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Various joint and multinational assets collaborated on the Hebrides Deep Sea Range off Scotland’s northwest coast in order to achieve the exercise’s main tactical objective, sinking the decommissioned USS Boone. Combat Air Crew Six (CAC-6) was selected to carry out the coordinated time on target strike portion of the exercise with the AGM-84D Harpoon, an anti-ship missile developed by Boeing. Among the other assets that joined CAC-6 and VP-9 in other phases of the exercise were the Royal Navy’s HMS Westminster and its Agusta-Westland AW159 Wildcat Helicopter, three Royal Air Force Typhoons of the 41st Squadron, one U.S. Air Force McDonnell-Douglas F-15E Strike Eagle, and a U.S. Navy submarine. Additionally, range clearance safety was provided by other U.S. P-8A’s from VP-9’s sister squadron, VP-46.
Atlantic Thunder 2022 proved to be a rousing success for all participants, as it not only accomplished all of its primary objectives and sunk the decommissioned USS Boone, but according to the UK’s after action report, the process “achieved several firsts for the U.K. and U.S. in terms of advanced warfighting techniques and delivering complex weapon effects against a realistic target.” Ultimately, the ship formerly known as the USS Boone stood no chance against the “remarkable amount of combined firepower within a short period.” First to hit the ex-Boone were two SM-6 missiles, courtesy of the HMS Westminster. This was followed in short order by the coordinated Harpoon shot conducted by CAC-6 and the HMS Westminster. At precisely 1521Z, the AGM-84D Harpoon launched from the P-8A had a rendezvous with two surface launched AGM-84D Harpoons via the HMS Westminster into the hull of the ex-Boone. The HMS Westminster’s portion of coordinated time on target strike included passive over-the-horizon-targeting generated by U.S. Naval Integrated Fires (NIFE), marking the first time this type of targeting has ever been accomplished against a real life target with multinational collaboration. Raymond O’Toole, Principle Deputy Director, Operational Test and Evaluation from the Office of the Secretary of Defense remarked on this coordinated targeting, stating, “What we’ve demonstrated through this exercise is a new capability–to gain and exchange information for targeting purposes.”
Coordinated time on target shots such as the one conducted by CAC-6 and the HMS Westminster require precise multinational cooperation via detailed planning, communications, and tactical data link employment from multiple nations and services. Successful coordinated shots are remarkably effective in overwhelming a potential combatant’s defenses by delivering rapid amounts of ordnance on target simultaneously and from multiple trajectories and domains. “What we’ve seen in Atlantic Thunder today, is that with Royal Air Force, U.S. Air Force, U.S. Navy, and Royal Navy all operating together [with] helicopters, fixed-wing aircraft, ships, and a submarine, every one of which is capable of going to war tomorrow, we’ve proven it today for the first time in decades in the Atlantic,” summed up Royal Navy Rear Admiral James Parkin.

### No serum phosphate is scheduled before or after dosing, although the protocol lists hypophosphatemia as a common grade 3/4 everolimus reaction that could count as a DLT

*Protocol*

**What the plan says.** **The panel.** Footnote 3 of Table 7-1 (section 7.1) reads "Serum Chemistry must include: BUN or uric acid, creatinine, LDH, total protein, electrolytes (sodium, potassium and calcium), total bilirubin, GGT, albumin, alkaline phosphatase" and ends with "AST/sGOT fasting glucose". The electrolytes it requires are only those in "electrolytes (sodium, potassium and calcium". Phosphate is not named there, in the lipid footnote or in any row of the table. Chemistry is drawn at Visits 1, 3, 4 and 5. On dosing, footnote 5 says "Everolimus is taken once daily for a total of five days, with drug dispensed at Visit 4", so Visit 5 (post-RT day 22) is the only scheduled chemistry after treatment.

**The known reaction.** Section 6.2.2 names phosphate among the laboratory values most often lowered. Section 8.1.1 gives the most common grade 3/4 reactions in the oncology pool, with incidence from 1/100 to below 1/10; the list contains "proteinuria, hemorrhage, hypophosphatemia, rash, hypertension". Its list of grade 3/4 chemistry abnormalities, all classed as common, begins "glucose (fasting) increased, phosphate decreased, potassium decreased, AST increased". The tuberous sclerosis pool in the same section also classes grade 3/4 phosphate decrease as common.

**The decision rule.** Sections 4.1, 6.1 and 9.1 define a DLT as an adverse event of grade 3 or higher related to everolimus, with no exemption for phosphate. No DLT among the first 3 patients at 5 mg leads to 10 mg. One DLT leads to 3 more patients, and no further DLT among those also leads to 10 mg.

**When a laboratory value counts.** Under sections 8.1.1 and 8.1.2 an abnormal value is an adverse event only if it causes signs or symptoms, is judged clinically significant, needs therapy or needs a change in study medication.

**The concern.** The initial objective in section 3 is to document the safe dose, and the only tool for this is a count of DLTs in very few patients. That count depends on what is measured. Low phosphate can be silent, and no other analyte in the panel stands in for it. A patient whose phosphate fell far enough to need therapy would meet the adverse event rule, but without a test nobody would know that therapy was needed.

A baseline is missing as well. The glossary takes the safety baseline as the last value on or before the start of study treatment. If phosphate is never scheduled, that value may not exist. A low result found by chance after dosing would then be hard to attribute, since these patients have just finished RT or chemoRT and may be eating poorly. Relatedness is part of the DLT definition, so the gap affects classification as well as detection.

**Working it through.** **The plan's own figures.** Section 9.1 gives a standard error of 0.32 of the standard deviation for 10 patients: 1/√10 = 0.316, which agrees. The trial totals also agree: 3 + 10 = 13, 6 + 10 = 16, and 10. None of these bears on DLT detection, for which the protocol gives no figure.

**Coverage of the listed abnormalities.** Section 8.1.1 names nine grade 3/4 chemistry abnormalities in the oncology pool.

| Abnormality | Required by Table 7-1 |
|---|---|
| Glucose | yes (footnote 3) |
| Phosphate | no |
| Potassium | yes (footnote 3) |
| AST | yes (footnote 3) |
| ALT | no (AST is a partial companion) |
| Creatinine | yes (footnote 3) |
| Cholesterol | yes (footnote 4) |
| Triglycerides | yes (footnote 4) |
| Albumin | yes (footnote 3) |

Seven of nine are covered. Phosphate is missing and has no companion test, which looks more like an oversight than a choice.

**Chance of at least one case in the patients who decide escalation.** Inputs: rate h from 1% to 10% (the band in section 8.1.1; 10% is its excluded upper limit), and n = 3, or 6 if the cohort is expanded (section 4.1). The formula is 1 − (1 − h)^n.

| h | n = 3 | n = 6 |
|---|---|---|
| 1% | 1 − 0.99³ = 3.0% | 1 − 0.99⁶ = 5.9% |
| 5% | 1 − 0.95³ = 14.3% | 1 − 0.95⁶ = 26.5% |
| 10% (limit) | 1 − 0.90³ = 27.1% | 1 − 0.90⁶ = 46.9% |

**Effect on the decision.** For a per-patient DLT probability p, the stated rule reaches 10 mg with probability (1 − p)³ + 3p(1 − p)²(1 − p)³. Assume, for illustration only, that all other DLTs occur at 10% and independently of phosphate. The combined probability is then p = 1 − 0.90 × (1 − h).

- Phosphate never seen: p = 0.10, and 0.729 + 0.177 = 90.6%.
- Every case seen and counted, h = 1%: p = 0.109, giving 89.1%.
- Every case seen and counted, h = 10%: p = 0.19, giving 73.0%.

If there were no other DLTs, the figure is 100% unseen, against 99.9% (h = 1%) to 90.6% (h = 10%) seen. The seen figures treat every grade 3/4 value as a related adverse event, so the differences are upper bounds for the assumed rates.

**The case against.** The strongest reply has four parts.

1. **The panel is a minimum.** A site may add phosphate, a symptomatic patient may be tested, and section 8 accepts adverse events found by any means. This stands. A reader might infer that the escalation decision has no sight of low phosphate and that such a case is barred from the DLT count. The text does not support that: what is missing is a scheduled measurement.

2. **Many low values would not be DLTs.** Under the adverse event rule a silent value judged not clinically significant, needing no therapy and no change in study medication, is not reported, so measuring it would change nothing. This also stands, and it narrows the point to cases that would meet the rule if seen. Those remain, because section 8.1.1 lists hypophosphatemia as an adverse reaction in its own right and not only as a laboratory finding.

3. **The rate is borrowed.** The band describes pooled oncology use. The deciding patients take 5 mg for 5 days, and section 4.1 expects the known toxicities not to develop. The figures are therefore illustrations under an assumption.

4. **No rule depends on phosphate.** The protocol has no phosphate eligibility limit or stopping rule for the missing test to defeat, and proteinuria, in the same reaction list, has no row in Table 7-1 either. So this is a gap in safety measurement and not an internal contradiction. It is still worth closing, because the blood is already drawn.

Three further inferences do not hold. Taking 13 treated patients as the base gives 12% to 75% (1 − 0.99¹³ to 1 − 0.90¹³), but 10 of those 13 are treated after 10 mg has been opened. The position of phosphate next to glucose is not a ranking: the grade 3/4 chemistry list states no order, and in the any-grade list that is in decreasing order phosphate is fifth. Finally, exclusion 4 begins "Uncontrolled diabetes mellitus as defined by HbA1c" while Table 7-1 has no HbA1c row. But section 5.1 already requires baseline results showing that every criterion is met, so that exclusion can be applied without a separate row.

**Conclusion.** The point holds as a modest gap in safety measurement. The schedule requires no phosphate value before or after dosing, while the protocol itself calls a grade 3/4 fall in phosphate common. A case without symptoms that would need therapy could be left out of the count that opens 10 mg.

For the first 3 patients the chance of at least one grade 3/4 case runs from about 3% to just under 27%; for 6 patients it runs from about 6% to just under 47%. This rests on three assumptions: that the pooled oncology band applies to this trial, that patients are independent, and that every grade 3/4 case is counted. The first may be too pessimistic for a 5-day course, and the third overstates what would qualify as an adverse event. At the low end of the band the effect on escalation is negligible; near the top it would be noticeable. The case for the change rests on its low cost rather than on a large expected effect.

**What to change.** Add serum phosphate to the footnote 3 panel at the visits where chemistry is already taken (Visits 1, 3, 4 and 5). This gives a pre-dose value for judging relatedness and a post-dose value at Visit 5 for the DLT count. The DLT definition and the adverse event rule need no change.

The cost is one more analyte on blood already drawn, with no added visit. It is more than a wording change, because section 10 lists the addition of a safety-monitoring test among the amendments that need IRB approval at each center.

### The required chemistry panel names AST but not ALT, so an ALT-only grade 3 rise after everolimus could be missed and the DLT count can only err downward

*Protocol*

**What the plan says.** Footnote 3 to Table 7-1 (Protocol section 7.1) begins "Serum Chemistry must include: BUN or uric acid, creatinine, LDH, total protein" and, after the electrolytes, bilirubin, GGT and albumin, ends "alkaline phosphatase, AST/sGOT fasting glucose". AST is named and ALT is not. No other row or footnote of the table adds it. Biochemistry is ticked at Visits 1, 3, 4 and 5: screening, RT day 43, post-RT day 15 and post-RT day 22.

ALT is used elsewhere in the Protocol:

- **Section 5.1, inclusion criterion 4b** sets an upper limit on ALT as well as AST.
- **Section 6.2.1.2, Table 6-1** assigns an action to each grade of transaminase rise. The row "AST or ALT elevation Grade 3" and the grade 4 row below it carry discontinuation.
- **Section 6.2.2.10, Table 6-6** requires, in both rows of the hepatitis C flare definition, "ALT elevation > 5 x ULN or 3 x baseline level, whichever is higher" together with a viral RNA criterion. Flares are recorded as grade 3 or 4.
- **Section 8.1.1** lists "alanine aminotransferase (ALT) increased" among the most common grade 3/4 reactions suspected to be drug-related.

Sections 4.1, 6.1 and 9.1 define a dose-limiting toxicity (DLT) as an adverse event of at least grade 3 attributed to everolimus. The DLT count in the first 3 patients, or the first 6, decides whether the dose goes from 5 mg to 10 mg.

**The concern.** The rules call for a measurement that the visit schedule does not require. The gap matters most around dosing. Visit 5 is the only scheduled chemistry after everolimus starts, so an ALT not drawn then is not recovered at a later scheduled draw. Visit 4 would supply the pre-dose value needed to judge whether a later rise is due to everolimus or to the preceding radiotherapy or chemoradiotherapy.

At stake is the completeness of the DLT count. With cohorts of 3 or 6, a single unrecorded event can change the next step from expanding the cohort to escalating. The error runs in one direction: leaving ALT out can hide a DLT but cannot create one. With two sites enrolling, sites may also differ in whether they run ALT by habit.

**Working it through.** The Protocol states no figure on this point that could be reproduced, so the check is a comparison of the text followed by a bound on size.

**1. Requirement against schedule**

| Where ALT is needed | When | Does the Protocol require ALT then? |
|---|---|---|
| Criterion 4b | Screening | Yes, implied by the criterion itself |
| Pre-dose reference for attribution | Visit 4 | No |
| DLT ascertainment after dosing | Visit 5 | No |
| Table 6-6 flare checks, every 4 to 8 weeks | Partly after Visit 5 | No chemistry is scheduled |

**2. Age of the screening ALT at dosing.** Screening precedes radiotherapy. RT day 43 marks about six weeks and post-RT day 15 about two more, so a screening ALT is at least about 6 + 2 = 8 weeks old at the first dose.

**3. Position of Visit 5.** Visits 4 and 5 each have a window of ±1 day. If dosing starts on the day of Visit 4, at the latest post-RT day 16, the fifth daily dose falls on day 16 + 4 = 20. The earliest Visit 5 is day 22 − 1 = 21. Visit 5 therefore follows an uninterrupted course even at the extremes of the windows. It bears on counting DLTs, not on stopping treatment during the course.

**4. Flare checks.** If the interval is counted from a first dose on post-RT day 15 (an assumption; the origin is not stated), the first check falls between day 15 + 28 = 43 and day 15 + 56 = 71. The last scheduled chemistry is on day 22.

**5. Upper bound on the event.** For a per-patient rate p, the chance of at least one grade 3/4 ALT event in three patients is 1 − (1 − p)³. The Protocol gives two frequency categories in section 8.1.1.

Following VP-9’s successful coordinated Harpoon shot with the HMS Westminster, the ex-Boone endured several more rounds of punishment from exercise participants. The three RAF Typhoons arrived in short order to deploy four Paveway IV precision guided missiles onto ex-Boone. This was quickly followed by the Wildcat Helicopter’s two Martlet missiles and shortly thereafter two Joint Direct Attack Munitions (JDAM) dropped by the F-15E Strike Eagle. The sub-launched munition and Explosive Ordnance Disposal live charges delivered the final blow against the ex-Boone, sending her to the depths of the North Atlantic in over 6,500 feet of water.
Notably, the decommissioned USS Boone was prepared and configured specifically to meet stringent Environmental Protection Agency (EPA) standards. This was done to mitigate potential adverse effects and keep risk to the environment as low as practicable. In addition to the ex-Boone’s configuration, strict acoustic and visual monitoring from multiple sources on the range ensured that the risk posed by the exercise to marine mammals was extremely low.
VP-9’s contribution to Atlantic Thunder 2022 was critical to the exercise’s overall success and demonstrated the P-8A’s and MPRF’s ability to provide long range, coordinated strike capability in the maritime domain, with the added challenge of multi-national and multi-service planning and coordination.
Commanded by Cmdr. James J. Donchez, and based out of NAS Whidbey Island, Washington, the 279 Sailors assigned to Patrol Squadron Nine (VP-9) are currently deployed to the Sixth Fleet AOR and operate the P-8A Poseidon Maritime Patrol Aircraft.
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